NYCHA Management Trainer Sue Ellen Doria kicked off a recent “Exceptional Customer Service” training class with an essential, and not so theoretical, question: “What does exceptional customer service mean to you?” She then summed up the purpose of the day: “We want you to have the courage, wisdom, and heart to provide that service. We want you to demonstrate professionalism with integrity, composure under pressure, and personal accountability.”
The participants – caretakers, housing assistants, secretaries, clerical associates, and other titles from developments across the city – pondered the question and dissected what it means.
“Composure under pressure means that you never let residents see you sweat.”
“Yes,” Ms. Doria agreed. “It’s remaining calm even if your customer may not seem calm. That’s your job as front-line staff, as the backbone of the Authority. What does accountability mean to you?”
“Do what you say you’re going to do.”
“A lot of people think ‘accountability’ is negative,” Ms. Doria continued. “We want to show you there’s a positive flip side to accountability. And we want you to exceed customer expectations and build long-term relationships that evolve as customers’ needs change. That is at the heart of providing safe, clean, and connected communities here at NYCHA.”
Ms. Doria noted that the training course, which is for all NGO staff, launched in early June with managers, supervisors, and regional asset managers due to the belief that good customer service comes from every level of an organization.
Over the course of the daylong training session at 250 Broadway, participants discussed NYCHA’s core values; how customers can be both internal (e.g., colleagues) and external (e.g., residents); customer expectations and customer service standards; how to handle challenging situations; and the importance of closing the customer service loop. They also drafted action plans to help them become customer service superheroes.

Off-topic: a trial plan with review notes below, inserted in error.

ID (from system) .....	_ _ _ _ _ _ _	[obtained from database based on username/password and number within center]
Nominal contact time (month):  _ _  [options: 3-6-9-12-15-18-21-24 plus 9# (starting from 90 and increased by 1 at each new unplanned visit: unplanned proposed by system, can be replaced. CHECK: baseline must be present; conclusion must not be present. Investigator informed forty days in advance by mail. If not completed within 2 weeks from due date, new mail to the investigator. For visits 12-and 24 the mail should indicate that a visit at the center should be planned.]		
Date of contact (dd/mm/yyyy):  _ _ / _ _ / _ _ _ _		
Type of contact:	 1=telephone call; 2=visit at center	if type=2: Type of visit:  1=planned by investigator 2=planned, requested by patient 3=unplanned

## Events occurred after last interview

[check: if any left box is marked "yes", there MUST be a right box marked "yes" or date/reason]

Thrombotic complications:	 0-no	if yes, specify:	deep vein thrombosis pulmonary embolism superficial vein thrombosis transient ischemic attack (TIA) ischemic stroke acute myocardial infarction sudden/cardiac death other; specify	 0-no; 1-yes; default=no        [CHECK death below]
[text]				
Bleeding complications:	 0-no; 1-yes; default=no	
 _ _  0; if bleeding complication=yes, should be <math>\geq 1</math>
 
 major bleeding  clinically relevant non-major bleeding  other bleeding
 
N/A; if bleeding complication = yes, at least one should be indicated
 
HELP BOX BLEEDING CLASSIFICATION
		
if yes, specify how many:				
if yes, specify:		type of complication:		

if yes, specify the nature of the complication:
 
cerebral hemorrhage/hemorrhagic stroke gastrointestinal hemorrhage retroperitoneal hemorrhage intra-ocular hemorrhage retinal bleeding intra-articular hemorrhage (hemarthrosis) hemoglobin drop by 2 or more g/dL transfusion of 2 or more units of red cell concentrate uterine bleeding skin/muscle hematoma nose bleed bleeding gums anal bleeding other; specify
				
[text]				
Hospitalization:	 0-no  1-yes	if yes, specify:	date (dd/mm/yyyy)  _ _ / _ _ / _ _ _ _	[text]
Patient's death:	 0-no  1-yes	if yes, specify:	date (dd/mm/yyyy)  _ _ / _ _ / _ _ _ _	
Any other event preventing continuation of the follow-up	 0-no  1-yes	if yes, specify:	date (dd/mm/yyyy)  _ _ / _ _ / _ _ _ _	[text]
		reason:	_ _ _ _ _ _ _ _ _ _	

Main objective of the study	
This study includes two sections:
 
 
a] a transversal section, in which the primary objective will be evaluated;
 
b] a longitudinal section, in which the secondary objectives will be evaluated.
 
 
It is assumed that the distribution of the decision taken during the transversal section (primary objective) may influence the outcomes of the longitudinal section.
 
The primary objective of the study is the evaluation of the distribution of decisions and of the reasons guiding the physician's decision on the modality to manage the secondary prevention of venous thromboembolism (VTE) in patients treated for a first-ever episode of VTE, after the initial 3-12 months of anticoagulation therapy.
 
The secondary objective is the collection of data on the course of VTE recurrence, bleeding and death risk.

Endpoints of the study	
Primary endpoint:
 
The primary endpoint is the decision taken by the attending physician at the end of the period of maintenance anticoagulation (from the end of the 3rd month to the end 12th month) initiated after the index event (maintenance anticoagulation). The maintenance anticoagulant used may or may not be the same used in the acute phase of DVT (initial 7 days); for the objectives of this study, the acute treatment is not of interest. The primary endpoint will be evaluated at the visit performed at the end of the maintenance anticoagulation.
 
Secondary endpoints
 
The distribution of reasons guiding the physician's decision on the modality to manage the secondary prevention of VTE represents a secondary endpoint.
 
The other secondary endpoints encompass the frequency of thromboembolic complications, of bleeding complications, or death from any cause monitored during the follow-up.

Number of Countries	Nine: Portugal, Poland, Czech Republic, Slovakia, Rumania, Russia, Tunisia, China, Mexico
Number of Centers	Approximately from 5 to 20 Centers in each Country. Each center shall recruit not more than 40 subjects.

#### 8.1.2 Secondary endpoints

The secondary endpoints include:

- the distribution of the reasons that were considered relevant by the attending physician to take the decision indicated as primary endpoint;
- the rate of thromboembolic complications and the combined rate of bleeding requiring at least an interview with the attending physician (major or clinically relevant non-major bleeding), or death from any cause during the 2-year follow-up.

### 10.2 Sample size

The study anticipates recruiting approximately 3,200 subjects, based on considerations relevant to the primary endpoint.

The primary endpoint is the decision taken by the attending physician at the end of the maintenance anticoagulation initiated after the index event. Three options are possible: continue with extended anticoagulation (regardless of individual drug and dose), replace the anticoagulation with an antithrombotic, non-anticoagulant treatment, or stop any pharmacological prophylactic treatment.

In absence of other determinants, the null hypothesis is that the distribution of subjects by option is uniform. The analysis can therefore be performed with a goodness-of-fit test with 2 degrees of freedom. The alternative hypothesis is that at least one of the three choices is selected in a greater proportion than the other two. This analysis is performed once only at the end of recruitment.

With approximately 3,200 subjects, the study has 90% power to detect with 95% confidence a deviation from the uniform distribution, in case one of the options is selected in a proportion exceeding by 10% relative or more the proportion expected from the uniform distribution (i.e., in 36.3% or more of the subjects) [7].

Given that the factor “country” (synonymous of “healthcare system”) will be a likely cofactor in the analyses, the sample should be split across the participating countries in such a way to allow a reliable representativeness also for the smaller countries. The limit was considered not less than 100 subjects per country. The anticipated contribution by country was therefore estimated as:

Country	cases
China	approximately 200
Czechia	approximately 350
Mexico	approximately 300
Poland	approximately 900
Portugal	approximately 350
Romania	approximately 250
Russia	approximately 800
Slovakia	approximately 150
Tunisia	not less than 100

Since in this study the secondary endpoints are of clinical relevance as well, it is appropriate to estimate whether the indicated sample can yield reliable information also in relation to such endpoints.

Jenise Santana, Housing Assistant at Pomonok Houses, said that she “learned the importance of offering exceptional customer service when tackling any issues residents may have, which allows them to trust us to serve them effectively and efficiently. I highly recommend that all employees take this class so they can feel empowered to put forth NYCHA’s core values through truly exceptional customer service.”
Another trainer involved in creating and conducting the course, Administrative Staff Analyst Helen Reinstein, said: “I’m thrilled to support customer service at NYCHA! Our focus has been on resident/external customer needs. But it’s vital that our staff members feel their satisfaction matters too. We need everyone to build an agency where accountability, respect, and professionalism are the standard every day; it’s essential to our sustainability.”
To date, more than 300 NGO staff from a range of titles have completed the training, and another approximately 900 staff will be scheduled for it in the coming months.